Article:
On October 16, 2017, Clermont Partners released a survey on the reliance of active investors on non-GAAP versus GAAP reporting, intangible assets and non-financial metrics.  Unlike passive investors who invest in index funds, active investors select securities to buy and sell.  Fifty-six active investors, focused on a variety of industries and investment strategies, participated in the 14-question survey.  Highlights of the survey include the following:

  • 74% of the respondents rely on non-GAAP more than GAAP reporting when evaluating a company’s performance.
  • 44% of the respondents believe that non-GAAP measures have become more important over time.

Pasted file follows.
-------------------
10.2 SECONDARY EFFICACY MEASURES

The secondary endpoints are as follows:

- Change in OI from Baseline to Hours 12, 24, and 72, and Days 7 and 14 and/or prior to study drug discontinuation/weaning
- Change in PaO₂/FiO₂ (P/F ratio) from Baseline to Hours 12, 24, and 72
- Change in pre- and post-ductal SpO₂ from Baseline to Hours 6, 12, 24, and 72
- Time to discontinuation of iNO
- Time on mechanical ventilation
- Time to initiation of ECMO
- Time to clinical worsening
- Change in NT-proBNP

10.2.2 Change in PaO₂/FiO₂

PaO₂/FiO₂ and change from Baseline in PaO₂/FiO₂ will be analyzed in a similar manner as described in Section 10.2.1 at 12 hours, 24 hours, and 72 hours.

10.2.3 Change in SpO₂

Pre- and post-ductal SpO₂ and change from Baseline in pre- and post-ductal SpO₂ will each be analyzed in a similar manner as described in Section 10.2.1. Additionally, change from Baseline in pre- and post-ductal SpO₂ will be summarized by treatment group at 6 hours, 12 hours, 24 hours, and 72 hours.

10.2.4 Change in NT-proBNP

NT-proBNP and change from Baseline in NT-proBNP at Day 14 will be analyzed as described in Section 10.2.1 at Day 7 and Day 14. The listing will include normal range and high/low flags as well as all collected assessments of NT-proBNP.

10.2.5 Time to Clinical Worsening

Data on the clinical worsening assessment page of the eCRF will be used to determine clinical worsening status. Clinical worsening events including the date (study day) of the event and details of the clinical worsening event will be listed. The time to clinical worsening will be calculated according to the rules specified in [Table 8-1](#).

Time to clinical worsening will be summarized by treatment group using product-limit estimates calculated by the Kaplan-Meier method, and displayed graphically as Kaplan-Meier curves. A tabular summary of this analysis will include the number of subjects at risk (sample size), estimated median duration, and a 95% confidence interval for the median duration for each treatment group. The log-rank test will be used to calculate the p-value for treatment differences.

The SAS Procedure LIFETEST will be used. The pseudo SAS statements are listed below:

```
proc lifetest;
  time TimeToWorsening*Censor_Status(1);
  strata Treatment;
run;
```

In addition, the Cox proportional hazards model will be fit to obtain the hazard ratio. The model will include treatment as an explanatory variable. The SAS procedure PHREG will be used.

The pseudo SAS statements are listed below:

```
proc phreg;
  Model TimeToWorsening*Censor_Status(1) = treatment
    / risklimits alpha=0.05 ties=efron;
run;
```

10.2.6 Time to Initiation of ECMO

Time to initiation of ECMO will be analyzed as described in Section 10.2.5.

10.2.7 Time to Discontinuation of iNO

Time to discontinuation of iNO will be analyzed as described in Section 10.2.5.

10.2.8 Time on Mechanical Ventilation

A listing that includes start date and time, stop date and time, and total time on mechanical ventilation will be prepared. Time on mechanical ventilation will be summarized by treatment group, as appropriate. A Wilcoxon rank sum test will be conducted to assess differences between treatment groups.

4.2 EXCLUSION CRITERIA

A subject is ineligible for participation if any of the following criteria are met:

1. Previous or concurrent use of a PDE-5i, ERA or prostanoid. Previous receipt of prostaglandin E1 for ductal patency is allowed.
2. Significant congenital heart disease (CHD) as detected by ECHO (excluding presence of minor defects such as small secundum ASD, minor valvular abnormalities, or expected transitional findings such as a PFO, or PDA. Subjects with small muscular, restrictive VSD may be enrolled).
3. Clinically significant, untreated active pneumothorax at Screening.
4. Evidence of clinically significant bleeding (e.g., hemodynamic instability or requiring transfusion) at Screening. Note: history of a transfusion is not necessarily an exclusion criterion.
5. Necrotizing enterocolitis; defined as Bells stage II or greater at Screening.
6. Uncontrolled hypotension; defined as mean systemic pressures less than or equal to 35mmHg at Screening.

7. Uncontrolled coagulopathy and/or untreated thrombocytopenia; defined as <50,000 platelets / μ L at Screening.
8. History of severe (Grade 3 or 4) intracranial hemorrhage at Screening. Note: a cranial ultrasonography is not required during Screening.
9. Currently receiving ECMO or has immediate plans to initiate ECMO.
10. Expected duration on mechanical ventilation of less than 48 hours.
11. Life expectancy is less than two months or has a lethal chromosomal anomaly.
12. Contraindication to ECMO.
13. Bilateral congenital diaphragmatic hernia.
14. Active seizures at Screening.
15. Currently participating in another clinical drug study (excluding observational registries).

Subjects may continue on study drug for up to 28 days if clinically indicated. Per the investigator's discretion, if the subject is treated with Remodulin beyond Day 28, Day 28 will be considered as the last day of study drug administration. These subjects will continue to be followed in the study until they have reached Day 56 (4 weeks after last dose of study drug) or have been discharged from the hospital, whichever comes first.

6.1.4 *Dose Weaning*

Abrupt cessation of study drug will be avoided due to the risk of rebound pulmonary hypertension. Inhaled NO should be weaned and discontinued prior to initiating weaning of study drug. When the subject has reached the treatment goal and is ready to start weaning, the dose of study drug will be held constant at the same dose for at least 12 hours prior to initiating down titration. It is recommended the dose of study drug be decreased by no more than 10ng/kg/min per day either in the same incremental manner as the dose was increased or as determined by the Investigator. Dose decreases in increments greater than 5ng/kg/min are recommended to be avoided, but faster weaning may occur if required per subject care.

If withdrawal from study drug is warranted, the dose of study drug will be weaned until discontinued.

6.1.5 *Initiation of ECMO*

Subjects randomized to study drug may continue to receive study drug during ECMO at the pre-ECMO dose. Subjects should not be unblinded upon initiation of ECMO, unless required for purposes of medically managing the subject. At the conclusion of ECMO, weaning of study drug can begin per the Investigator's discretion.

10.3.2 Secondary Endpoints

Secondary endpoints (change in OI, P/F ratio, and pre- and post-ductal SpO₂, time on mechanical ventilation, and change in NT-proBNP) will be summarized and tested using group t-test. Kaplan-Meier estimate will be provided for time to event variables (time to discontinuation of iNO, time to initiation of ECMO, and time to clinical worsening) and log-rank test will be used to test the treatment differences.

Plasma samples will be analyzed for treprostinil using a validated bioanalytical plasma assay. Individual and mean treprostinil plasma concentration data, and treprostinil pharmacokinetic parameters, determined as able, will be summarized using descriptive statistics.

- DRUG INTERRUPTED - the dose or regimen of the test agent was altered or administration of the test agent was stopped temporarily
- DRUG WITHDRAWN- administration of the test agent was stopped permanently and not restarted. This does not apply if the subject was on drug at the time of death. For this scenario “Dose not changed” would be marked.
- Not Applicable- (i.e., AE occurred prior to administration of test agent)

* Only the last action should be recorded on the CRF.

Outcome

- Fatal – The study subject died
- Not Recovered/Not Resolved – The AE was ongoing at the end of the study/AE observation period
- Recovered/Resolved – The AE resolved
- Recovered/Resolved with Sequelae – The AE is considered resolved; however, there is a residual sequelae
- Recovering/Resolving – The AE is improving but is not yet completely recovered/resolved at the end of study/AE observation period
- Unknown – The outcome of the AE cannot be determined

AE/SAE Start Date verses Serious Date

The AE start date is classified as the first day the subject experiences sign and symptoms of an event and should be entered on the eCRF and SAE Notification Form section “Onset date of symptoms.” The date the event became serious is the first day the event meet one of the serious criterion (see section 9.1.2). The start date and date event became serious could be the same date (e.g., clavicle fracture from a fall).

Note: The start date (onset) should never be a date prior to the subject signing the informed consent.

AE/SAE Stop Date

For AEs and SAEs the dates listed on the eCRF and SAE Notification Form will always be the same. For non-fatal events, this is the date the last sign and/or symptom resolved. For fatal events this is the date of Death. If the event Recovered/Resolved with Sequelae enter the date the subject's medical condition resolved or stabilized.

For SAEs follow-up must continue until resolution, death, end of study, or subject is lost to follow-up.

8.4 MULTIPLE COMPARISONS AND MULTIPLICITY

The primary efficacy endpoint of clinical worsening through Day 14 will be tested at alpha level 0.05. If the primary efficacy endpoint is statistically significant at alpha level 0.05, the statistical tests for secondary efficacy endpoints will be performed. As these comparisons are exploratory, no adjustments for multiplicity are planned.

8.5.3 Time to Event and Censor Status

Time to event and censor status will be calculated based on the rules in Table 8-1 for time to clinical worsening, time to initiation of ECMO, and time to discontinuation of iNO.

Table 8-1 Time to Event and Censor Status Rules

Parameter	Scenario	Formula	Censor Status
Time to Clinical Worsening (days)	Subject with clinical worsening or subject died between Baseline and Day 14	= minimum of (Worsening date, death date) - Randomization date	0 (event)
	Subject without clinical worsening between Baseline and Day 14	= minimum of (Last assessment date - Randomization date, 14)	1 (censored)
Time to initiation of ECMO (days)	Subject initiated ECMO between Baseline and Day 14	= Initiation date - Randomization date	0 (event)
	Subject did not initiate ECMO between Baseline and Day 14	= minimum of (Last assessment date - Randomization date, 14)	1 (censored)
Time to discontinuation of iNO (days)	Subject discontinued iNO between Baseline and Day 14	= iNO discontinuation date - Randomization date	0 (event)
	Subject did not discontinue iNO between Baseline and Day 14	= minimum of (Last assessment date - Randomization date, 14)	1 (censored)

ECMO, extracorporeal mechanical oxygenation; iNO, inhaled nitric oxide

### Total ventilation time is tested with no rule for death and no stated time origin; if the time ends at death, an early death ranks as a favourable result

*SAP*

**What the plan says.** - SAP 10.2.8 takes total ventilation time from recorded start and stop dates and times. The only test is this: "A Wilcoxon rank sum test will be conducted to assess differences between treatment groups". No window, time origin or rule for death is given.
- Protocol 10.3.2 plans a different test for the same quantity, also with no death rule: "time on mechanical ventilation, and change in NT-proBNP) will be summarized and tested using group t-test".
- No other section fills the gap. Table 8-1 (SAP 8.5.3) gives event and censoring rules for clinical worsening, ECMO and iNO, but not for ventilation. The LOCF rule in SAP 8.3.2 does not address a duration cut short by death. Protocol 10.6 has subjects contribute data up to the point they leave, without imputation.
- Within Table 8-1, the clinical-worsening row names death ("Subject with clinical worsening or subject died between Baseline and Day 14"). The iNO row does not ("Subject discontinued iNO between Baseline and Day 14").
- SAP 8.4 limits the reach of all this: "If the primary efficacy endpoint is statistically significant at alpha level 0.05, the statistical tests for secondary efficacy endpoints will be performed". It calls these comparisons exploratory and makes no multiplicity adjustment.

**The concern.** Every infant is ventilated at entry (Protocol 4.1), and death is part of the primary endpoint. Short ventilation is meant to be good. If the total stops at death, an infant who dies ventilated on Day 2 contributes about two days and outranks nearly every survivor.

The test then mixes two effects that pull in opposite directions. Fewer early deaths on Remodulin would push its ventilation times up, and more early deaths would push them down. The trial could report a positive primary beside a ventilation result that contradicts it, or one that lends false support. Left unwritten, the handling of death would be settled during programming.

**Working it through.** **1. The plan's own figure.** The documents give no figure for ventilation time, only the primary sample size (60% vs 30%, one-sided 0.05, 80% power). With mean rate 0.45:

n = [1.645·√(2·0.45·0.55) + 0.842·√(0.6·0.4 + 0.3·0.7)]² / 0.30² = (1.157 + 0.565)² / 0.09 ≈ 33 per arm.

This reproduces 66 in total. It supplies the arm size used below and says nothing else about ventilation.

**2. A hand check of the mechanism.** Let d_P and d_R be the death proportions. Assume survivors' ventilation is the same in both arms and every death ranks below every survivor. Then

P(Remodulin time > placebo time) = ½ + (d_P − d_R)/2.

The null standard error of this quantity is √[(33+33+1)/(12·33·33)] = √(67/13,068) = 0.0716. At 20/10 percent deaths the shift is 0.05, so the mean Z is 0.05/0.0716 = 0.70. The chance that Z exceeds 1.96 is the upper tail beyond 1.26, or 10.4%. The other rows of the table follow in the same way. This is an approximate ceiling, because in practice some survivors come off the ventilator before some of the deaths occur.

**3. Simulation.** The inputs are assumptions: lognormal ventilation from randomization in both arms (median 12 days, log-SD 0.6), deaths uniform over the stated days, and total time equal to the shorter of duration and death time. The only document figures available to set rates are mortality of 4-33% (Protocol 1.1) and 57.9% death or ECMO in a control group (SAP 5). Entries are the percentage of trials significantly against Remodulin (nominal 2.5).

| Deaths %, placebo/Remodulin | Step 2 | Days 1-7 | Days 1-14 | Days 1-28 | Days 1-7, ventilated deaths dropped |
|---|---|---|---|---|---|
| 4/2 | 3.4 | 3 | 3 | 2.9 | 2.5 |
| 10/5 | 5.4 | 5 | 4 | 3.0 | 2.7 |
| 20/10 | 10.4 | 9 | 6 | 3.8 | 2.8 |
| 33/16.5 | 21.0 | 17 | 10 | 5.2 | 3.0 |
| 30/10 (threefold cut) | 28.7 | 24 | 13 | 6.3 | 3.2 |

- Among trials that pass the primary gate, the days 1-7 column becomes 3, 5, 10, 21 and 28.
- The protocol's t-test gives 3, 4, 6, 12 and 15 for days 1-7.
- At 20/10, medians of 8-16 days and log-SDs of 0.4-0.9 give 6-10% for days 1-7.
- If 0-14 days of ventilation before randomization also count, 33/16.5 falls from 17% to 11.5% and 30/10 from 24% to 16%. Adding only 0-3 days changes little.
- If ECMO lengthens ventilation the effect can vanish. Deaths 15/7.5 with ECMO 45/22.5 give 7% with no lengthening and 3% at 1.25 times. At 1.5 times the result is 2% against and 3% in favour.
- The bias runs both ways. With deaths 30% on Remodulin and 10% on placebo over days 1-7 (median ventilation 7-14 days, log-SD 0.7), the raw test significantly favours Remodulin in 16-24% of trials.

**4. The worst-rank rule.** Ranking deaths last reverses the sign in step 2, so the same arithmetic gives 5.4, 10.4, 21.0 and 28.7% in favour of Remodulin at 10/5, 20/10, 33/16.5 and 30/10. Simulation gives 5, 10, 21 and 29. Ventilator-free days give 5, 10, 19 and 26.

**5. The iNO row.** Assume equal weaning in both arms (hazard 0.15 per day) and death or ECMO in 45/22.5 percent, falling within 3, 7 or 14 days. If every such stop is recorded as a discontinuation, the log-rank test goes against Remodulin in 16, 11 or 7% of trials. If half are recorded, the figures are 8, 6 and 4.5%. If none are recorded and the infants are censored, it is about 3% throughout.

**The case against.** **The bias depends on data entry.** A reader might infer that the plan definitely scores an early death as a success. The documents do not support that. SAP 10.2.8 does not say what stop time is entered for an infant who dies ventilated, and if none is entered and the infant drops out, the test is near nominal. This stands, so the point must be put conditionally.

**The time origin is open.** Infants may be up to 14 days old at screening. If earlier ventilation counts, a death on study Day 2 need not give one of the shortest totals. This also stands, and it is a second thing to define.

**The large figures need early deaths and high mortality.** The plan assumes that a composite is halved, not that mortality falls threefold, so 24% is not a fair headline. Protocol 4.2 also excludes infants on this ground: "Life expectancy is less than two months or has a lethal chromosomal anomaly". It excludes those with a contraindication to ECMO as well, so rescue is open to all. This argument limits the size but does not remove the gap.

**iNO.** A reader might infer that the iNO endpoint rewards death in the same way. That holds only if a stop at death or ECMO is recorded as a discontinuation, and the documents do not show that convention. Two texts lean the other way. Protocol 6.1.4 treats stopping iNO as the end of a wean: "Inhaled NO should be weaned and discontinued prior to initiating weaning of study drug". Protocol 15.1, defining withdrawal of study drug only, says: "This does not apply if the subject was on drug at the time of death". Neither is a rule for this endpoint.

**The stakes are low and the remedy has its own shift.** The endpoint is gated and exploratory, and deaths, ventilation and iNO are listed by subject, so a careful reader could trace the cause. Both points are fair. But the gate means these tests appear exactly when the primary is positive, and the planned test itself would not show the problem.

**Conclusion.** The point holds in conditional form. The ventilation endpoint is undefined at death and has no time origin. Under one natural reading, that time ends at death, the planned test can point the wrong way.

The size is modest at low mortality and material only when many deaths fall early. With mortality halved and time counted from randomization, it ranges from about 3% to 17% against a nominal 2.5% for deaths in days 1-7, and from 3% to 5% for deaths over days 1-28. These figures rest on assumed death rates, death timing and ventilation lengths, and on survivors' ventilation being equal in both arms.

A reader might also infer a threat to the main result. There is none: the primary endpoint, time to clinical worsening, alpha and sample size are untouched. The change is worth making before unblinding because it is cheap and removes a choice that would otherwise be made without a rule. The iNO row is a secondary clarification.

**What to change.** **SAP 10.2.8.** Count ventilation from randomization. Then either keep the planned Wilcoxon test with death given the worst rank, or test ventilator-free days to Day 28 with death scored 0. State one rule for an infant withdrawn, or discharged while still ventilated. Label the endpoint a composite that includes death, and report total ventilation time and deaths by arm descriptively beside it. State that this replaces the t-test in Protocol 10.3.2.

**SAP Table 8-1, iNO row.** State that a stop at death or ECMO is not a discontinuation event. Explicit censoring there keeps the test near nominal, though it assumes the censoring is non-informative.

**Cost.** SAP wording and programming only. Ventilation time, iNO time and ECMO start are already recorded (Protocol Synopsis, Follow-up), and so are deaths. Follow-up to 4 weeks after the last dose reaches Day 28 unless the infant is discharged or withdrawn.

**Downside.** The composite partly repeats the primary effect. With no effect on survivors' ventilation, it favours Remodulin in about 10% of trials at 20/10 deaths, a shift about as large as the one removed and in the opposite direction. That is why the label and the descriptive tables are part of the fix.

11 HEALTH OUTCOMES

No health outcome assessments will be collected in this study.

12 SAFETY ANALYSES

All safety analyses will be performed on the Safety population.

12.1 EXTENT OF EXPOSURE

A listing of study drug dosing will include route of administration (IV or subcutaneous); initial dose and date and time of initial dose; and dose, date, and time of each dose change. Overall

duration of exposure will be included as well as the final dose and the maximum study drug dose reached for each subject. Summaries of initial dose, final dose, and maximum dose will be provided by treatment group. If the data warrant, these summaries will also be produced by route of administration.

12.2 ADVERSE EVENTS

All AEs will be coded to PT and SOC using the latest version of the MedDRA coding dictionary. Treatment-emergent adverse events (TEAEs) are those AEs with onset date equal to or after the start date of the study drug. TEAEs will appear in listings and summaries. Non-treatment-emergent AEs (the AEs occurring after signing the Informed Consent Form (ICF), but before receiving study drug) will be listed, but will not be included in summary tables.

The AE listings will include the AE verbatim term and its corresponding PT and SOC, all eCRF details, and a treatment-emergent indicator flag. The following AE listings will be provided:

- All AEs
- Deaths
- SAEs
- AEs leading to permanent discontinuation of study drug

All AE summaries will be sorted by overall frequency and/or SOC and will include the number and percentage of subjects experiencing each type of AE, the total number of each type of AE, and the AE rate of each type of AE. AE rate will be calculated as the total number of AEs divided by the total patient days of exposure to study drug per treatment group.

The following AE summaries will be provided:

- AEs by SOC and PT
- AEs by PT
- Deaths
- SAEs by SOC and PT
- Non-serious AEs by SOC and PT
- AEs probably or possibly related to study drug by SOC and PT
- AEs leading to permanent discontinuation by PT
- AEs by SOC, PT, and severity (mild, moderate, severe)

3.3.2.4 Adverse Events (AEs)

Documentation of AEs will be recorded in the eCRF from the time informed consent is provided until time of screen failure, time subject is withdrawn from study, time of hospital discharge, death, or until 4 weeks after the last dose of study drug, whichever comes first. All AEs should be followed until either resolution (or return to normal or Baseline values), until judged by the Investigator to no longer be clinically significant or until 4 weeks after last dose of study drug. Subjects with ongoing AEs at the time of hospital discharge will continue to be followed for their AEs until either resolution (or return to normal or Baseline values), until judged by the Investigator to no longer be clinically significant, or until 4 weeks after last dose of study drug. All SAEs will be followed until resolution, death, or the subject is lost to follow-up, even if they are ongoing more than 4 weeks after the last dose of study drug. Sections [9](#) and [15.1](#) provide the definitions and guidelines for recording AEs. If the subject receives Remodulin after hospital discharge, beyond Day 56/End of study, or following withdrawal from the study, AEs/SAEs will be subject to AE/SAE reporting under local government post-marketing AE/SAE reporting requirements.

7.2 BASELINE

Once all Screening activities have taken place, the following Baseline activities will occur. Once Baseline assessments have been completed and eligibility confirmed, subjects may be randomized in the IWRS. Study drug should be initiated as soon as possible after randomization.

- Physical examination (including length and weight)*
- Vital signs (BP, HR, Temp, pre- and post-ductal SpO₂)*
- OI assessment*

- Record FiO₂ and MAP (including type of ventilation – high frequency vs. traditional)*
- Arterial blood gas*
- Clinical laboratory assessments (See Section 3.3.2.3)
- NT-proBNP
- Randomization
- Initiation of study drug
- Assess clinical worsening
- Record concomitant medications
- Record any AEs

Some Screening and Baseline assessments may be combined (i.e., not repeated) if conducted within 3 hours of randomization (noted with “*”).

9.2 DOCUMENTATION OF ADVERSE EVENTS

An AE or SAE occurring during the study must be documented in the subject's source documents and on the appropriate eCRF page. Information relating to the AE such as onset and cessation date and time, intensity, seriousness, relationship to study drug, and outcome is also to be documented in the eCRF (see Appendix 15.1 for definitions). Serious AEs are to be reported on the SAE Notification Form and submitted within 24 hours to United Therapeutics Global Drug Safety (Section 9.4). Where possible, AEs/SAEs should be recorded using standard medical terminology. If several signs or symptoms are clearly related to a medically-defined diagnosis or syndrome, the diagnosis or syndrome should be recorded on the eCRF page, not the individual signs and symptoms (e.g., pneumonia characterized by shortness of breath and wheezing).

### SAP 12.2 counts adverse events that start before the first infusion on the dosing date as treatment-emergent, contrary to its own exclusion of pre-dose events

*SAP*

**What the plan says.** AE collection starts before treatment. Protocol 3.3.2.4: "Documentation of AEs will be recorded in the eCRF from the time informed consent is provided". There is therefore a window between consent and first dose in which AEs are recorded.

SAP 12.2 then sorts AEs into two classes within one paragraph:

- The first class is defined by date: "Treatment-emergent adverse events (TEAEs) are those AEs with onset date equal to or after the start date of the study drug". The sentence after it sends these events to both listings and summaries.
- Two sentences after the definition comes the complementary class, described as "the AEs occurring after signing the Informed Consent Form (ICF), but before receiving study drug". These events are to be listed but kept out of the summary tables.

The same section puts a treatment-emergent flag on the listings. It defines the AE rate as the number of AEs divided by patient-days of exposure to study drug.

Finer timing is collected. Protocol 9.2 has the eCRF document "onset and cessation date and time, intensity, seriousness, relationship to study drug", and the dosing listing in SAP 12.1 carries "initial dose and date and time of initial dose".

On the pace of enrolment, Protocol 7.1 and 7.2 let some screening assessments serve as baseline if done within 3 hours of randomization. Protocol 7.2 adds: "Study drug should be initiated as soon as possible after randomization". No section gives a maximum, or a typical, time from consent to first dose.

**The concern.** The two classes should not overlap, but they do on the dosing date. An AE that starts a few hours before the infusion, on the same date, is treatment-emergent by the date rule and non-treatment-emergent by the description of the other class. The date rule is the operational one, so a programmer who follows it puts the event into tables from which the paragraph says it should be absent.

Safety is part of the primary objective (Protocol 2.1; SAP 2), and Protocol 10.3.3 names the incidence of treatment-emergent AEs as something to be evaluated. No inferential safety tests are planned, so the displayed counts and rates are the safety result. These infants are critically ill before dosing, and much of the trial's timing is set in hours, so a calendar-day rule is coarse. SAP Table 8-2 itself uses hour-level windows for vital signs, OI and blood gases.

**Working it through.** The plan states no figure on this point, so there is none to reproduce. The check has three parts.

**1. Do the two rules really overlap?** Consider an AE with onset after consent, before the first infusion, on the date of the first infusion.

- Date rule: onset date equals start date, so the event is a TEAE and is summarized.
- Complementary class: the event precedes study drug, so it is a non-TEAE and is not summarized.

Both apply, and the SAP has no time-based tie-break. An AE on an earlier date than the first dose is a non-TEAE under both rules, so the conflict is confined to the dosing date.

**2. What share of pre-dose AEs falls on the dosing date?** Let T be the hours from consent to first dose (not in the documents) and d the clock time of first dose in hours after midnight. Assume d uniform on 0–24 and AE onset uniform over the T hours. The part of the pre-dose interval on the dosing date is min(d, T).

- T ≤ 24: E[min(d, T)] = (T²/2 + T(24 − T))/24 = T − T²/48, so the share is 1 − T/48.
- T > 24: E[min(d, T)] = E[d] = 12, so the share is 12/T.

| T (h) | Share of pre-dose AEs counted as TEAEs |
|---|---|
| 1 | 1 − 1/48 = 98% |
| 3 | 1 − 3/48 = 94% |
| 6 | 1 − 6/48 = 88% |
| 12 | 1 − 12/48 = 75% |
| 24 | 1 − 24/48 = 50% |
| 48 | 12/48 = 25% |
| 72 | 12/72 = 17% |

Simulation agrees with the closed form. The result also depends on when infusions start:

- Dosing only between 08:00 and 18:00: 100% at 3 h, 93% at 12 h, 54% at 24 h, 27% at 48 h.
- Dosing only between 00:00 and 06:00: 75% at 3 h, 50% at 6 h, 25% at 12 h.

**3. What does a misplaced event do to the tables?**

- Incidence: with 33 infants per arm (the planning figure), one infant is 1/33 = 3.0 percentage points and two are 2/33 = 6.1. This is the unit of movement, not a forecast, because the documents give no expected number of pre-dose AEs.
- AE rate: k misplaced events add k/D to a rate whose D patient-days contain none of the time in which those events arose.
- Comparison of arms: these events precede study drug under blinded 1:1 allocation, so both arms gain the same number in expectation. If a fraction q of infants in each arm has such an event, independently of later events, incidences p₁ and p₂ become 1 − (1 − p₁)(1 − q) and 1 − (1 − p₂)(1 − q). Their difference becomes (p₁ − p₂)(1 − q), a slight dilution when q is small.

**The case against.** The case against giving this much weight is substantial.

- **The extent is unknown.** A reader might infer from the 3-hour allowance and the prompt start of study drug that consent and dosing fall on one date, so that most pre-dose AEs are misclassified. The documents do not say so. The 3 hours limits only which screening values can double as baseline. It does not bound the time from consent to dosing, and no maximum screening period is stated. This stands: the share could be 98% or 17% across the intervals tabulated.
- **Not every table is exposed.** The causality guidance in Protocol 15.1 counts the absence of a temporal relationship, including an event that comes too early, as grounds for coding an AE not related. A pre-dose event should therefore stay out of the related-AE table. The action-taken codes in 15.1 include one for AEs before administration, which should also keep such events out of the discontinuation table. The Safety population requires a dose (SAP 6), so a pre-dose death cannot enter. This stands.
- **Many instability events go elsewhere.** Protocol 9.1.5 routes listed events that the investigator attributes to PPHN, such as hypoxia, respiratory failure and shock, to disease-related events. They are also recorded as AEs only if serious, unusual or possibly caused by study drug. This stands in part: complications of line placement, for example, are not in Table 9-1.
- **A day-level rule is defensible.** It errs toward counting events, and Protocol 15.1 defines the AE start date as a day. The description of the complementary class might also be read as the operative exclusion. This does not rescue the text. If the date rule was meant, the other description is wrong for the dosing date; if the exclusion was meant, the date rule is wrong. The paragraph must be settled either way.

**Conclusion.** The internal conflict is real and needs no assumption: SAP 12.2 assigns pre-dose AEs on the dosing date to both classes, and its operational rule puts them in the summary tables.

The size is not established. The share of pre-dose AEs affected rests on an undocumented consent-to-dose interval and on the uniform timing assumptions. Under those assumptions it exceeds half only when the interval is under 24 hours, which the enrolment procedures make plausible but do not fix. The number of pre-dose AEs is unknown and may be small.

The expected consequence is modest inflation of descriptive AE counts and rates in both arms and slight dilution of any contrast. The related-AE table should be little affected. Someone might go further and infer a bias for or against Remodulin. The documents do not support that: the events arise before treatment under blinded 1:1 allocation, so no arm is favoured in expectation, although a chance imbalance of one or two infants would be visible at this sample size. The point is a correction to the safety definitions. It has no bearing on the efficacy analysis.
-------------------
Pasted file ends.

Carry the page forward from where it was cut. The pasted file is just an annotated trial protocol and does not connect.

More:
• 90% of the respondents will frequently make their own adjustments to a company’s GAAP results based on what they believe is relevant in evaluating performance.
  • 64% of the respondents believe that intangible assets are important factors in evaluating performance.

The results of the survey suggest that non-GAAP metrics are viewed more favorably by active investors as they buy and sell securities and that the SEC rules emphasizing GAAP metrics are largely ignored by active investors.  A copy of the survey is available here.